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EU Court to Determine if People Googling Themselves Have the Right to Censor Search Results

BY Julia Wetherell | Wednesday, February 27 2013

Google Spain.

If an Internet user sees that their reputation is getting tarnished online, should they have the right to request that the data be removed from search results?  That’s the premise of a case from Spain that the European Court of Justice will be deliberating over the next several months, after the country’s highest court ruled that Google was responsible for the spread of the harmful information. 

The case arose after a Spanish man found search results under his name that stated property he owned was up for auction after nonpayment of social security.  The Spanish Audiencia Nacional upheld his complaint in early 2012.  As Reuters reported, Google challenged the case last year and appealed to the EU court yesterday, citing the questionable precedent that the Spanish ruling establishes.  If search engines are given responsibility for withholding content, they could effectively become “controllers” policing the Internet. 

This is a responsibility that Google doesn’t want to have.  In a blog post on Tuesday, William Echikson, Google’s Head of Free Expression for Europe, the Middle East, and Africa, stated the company’s case against blocking search results in these cases:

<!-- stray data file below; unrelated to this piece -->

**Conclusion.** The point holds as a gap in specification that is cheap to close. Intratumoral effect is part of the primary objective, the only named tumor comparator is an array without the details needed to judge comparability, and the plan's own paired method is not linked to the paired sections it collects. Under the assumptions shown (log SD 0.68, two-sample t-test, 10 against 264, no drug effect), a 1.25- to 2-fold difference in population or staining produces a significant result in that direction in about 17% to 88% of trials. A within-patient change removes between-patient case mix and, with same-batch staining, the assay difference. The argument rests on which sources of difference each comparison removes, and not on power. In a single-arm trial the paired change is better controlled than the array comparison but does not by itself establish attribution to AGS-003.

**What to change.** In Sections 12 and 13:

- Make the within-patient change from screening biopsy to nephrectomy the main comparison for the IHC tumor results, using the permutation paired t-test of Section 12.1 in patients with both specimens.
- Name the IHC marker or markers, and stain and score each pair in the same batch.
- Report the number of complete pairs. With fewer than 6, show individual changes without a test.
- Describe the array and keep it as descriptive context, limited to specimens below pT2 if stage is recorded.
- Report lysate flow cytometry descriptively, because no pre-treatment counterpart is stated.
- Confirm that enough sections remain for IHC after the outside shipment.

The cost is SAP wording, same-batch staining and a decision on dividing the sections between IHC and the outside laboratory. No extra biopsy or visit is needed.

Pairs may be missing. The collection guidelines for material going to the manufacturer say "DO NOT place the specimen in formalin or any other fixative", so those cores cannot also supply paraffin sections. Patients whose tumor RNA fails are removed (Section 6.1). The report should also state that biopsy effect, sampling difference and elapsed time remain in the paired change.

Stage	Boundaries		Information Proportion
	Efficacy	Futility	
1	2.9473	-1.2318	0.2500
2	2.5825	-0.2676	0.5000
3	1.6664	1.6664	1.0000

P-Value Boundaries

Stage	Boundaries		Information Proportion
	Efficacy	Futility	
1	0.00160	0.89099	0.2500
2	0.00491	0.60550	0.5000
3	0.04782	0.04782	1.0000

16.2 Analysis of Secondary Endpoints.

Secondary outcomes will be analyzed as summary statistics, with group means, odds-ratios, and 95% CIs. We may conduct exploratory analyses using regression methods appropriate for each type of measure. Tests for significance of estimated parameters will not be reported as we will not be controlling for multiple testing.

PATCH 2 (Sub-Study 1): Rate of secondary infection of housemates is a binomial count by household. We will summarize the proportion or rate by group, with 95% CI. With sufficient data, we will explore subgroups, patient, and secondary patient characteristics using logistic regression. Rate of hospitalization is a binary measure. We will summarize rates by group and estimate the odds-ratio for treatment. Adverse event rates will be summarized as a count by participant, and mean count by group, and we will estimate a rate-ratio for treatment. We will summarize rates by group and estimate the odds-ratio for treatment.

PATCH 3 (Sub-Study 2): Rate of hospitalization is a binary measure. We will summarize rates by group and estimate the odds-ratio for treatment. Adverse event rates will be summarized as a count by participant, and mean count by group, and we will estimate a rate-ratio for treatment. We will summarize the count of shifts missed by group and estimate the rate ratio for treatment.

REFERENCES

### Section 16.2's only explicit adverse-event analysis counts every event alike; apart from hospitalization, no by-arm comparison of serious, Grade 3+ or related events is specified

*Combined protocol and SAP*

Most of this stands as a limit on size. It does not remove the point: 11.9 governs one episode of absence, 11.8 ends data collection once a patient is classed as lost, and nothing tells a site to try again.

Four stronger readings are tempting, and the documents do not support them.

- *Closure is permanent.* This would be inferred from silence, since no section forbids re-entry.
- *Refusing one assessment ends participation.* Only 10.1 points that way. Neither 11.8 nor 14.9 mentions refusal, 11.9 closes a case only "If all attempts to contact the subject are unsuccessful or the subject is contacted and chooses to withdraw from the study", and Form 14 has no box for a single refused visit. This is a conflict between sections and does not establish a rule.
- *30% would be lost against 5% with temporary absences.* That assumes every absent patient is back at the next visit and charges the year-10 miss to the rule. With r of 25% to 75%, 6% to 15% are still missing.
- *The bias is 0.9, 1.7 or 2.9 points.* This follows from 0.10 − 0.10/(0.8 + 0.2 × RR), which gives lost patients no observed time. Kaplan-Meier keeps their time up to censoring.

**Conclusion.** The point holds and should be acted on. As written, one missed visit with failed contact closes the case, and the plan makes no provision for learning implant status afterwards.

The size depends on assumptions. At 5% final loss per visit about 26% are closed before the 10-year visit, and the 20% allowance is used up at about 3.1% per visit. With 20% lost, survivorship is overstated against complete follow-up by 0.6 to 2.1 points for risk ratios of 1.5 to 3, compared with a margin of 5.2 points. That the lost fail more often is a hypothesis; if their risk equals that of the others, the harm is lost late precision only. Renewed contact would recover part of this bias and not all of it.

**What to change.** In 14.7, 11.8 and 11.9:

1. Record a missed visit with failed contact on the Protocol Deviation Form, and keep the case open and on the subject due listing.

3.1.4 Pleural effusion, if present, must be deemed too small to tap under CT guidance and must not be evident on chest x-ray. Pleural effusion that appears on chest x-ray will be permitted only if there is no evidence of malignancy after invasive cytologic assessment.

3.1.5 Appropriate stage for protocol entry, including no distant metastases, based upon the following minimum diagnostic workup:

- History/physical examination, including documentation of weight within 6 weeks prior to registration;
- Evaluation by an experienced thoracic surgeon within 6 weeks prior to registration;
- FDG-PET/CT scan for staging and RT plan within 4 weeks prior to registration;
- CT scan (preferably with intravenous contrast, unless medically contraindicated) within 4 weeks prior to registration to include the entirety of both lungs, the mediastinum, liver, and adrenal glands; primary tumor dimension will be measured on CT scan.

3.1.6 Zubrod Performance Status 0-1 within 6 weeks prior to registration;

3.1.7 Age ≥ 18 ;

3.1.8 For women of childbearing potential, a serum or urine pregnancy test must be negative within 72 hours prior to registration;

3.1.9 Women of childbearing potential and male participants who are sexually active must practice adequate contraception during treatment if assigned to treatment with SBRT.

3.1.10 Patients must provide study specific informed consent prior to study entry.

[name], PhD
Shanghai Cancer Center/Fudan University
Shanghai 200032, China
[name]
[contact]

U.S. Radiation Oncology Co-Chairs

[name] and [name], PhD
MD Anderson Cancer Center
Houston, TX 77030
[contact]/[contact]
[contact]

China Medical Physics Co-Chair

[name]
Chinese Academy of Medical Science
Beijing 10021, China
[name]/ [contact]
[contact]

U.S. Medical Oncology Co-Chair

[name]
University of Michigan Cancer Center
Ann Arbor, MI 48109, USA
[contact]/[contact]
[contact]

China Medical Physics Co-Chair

There are clear societal reasons why this kind of information should be publicly available. People shouldn't be prevented from learning that a politician was convicted of taking a bribe, or that a doctor was convicted of malpractice.

Google’s quiet compliance with some aspects of government censorship in China raises a paradox about the precedent for this case, though in the EU, the company maintains that it will uphold freedom of expression over individual privacy.  The appeal comes as the EU considers legislation that will give citizens greater control over online privacy, including the data companies are collecting on them.  The court will announce their ruling in June, and will also determine whether Google, which is based in California, is subject to EU law. 

Personal Democracy Media is grateful to the Omidyar Network for its generous support of techPresident's WeGov section.

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